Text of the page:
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U.S. responds to North Korea missile tests



The White House says it is still willing to engage with Pyongyang, despite recent missile tests

North Korea describes the new “long-range cruise missiles” it tested over the weekend as a “strategic weapon of great significance”.

North Korea state-run media claims the missiles give the country “another effective deterrence means” against “hostile forces”.

Analysts say that the North Koreans often use the term ‘strategic’ as a euphemism for nuclear-capable.

However it is unclear if the nation is able to develop warheads small enough to be carried on these missiles. 

A leading arms expert, Jeffrey Lewis, says an intermediate-range land-attack cruise missile is a pretty serious capability for North Korea.

According to state run media, the missiles flew 1500 kilometres, before hitting their targets and falling into the country’s territorial waters.

The tests took place just days after the reclusive nation celebrated the 73rd anniversary of its founding with a late night military parade.

Japan says it is “extremely concerned”

If the missiles are capable of flying 1500 kilometres, they would be able to hit targets in South Korea and most of Japan.

Japan’s Chief Cabinet Secretary says such missiles would pose a “serious threat to the peace and safety of Japan and its surrounding areas.”

The U.S. military has also condemned the tests, saying they pose a threat to not only North Korea’s neighbours but the international community.

The White House, though, says it’s still willing to engage when it comes to the critical issue of denuclearisation.

“Our position has not changed when it comes to North Korea, we remain prepared to engage.”

White House principal deputy press secretary Karine Jean-Pierre 

Nuclear talks between the United States and North Korea have been stalled for two years.

The U.S. Special envoy for North Korea was already scheduled to hold three way talks with counterparts from Japan and South Korea this week.

There is little doubt about what will be top of the agenda.

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Victoria’s Secret criticized for trans woman’s apology



Victoria’s Secret is facing backlash after issuing an apology to a transgender woman who had a negative experience while trying on bras at one of their stores.

The incident has ignited a debate about inclusivity and sensitivity in the fashion industry.

The controversy began when the trans woman, who remains anonymous, visited a Victoria’s Secret store to shop for bras. She reported feeling uncomfortable and discriminated against by store staff.

In response to her complaint, Victoria’s Secret issued an apology, acknowledging the incident and expressing their commitment to diversity and inclusion.

However, the apology itself has come under fire from both supporters and critics.

Some argue that the brand’s apology is insincere and merely an attempt to save face, while others believe it is a step in the right direction towards a more inclusive shopping experience for all customers.

The incident raises important questions about how brands should handle situations involving discrimination and whether their apologies are genuine or performative.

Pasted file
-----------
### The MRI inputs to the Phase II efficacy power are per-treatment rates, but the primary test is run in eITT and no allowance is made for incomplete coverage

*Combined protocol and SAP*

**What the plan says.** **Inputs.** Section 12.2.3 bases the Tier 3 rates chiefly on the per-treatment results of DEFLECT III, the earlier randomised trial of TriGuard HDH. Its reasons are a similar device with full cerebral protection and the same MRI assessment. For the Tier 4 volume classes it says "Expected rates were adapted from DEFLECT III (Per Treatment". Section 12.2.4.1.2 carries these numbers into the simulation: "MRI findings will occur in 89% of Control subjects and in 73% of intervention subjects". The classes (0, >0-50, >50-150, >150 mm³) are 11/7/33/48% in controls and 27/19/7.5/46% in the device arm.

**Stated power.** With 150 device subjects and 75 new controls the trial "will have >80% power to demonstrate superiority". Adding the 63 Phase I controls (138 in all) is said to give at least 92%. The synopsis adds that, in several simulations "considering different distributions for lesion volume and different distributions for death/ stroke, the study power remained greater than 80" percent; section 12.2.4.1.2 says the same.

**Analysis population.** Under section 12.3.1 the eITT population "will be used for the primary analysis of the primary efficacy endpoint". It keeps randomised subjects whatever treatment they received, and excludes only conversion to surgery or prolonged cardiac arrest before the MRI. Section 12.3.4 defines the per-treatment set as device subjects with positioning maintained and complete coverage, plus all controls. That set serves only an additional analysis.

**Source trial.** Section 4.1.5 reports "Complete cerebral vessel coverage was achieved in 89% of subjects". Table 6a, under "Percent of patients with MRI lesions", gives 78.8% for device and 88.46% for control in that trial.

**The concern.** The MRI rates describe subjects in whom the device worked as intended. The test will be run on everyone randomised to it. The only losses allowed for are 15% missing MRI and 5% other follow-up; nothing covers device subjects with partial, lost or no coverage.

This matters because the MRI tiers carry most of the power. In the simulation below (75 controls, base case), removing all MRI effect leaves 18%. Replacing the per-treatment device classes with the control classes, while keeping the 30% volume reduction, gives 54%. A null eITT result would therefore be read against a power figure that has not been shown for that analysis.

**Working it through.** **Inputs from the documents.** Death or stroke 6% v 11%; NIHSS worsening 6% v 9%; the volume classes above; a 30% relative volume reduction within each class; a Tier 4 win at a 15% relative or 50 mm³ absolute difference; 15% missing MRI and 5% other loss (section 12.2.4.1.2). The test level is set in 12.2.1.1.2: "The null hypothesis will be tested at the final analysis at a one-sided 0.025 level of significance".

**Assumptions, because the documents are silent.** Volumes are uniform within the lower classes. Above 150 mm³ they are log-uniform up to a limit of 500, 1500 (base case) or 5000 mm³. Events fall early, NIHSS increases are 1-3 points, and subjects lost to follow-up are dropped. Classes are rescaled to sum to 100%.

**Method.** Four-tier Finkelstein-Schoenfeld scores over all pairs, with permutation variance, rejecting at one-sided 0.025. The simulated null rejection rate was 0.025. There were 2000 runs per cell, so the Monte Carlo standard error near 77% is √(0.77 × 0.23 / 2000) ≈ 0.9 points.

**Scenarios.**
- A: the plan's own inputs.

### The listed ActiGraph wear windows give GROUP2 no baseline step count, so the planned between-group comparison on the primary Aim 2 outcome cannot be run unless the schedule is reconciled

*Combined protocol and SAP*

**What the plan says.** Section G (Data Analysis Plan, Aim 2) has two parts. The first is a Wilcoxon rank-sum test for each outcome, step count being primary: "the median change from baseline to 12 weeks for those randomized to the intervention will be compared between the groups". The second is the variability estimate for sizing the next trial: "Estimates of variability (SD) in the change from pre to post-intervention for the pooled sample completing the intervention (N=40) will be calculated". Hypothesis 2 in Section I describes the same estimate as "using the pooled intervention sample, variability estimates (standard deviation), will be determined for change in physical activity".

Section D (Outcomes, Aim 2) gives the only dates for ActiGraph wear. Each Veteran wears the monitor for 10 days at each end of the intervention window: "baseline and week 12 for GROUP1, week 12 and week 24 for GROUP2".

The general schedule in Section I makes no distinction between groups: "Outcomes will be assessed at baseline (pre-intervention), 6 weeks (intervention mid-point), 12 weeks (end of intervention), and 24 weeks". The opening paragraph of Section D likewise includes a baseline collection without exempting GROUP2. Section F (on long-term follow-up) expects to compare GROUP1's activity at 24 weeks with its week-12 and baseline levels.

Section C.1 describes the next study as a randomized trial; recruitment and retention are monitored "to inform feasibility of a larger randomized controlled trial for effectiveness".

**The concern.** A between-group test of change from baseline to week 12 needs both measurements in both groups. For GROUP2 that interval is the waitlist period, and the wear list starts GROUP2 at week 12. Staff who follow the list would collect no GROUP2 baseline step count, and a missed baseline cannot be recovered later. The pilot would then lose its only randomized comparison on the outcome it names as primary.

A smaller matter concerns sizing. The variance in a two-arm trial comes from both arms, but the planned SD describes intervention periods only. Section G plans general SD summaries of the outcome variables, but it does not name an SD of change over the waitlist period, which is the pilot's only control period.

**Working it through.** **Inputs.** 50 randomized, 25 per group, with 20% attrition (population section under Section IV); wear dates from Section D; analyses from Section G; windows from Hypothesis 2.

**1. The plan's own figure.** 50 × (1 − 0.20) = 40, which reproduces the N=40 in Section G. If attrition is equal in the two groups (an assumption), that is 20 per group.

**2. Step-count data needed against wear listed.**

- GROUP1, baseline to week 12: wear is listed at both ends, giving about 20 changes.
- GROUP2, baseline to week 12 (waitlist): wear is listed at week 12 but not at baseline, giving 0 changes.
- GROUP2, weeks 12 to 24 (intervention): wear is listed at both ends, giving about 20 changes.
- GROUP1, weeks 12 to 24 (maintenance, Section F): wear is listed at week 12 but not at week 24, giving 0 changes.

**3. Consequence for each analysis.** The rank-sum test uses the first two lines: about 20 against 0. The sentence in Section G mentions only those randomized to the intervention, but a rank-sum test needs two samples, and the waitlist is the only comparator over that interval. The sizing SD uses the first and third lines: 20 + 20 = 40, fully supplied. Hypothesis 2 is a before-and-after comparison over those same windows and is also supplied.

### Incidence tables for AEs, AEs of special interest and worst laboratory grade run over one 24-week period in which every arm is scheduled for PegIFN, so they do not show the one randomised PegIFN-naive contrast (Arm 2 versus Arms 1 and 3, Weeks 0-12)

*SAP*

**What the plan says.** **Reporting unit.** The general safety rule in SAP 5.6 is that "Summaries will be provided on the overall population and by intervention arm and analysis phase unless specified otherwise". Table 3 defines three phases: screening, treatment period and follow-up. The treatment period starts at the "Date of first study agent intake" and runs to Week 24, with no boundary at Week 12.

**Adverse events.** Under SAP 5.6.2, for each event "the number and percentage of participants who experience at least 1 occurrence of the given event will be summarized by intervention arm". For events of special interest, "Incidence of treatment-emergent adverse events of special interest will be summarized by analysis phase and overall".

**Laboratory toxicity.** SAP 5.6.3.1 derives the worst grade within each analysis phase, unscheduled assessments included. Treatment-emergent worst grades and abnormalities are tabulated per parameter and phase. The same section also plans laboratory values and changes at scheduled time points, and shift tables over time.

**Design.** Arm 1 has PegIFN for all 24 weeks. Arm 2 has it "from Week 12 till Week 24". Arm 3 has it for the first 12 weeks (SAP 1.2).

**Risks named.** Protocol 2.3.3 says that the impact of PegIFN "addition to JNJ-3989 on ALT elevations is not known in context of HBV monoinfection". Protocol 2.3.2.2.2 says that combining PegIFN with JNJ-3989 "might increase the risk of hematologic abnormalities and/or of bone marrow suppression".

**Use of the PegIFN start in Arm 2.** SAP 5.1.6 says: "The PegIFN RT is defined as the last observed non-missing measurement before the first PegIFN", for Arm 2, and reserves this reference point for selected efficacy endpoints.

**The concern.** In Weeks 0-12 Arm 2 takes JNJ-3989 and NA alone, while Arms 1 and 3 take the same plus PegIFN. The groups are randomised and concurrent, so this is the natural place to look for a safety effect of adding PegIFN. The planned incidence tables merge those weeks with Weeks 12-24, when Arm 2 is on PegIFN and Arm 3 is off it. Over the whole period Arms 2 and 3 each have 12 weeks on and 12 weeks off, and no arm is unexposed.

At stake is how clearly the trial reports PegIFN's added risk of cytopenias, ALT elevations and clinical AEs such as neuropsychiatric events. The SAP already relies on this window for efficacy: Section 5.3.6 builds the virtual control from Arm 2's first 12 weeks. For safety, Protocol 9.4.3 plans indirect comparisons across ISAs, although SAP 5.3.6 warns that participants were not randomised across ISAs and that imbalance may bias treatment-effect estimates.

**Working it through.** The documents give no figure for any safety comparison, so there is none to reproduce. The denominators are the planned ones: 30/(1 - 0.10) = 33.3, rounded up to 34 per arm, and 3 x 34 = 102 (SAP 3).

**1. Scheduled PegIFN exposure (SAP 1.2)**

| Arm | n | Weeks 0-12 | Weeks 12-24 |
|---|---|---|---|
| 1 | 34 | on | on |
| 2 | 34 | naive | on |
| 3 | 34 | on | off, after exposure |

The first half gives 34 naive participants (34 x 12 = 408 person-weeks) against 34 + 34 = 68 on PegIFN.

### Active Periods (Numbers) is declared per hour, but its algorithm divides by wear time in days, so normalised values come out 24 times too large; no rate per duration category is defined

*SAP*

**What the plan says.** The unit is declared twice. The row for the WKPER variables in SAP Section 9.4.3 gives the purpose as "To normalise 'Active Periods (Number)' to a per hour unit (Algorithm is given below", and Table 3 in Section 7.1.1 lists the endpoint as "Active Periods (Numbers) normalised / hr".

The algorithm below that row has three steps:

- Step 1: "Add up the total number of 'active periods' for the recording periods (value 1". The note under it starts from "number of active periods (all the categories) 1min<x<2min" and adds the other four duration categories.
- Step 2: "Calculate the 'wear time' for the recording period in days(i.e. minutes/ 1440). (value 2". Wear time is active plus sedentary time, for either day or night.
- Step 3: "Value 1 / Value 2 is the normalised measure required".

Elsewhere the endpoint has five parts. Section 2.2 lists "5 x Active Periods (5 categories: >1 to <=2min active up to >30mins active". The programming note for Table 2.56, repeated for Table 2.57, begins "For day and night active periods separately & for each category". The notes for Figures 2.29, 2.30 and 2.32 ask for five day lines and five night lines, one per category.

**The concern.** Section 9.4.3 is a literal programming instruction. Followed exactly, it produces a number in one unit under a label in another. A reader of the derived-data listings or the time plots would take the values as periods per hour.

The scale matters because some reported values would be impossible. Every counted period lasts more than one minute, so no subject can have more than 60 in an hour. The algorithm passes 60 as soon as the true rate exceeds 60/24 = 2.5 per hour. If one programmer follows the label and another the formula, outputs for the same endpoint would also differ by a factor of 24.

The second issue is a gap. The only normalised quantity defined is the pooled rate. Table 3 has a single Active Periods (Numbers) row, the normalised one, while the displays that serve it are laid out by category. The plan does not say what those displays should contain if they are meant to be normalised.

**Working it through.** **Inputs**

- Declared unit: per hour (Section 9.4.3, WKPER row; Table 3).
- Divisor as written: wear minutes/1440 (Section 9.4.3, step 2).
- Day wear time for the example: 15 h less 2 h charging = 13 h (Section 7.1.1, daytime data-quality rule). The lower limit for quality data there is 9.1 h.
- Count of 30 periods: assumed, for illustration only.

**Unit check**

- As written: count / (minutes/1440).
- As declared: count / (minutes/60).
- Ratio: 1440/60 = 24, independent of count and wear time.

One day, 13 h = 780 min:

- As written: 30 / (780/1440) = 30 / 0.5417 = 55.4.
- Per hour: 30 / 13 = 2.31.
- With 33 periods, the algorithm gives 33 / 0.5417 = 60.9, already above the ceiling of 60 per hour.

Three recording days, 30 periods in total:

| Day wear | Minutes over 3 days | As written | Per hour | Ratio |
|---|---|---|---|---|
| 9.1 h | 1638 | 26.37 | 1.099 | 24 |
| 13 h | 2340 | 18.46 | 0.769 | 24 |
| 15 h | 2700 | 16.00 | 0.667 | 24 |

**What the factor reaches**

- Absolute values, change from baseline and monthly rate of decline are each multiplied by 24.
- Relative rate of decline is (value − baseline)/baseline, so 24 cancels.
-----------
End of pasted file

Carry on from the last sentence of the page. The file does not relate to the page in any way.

It also highlights the ongoing challenges faced by transgender individuals when accessing spaces traditionally designed for cisgender customers.

As the fashion industry continues to evolve, many are calling for a deeper examination of inclusivity and sensitivity, not just in policies but in practice.

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Has the Australian Defence Force become top heavy?



Despite a decrease in overall personnel numbers, the Australian Defence Force (ADF) has seen a notable increase in senior officers, leading to concerns about its top-heavy structure.

In recent years, the ADF has undergone significant downsizing efforts, resulting in a reduced total workforce.

However, a closer look at the numbers reveals a surprising trend – a growing number of senior officers within the organization.

The rise in senior officers has raised questions about the efficiency and effectiveness of the ADF’s hierarchy.

Critics argue that a top-heavy structure may hinder decision-making and resource allocation, potentially impacting the ADF’s operational capabilities.

Is the increase in senior officers a deliberate strategy, or is it the result of unintended consequences from downsizing efforts?

What implications does a top-heavy structure have on the ADF’s ability to respond to evolving security challenges?

Are there plans to rebalance the officer-to-enlisted personnel ratio within the ADF?

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India’s shift to coal amid declining hydro generation



India has been grappling with a significant challenge in its energy sector as hydroelectric power generation has experienced a sharp decline.

This shift in the energy landscape has forced the nation to increasingly turn to coal as an alternative source of power.

The dwindling water resources and changing weather patterns have led to a decrease in hydro generation, posing a pressing dilemma for the country’s energy sustainability.

With India’s growing population and expanding industries, a steady and reliable power supply is crucial.

However, the drop in hydroelectric power output due to factors like reduced rainfall and glacial melting has strained the nation’s electricity grid.

As a result, coal-fired power plants have become a more prevalent choice to bridge the energy gap, despite concerns about environmental impact and carbon emissions.

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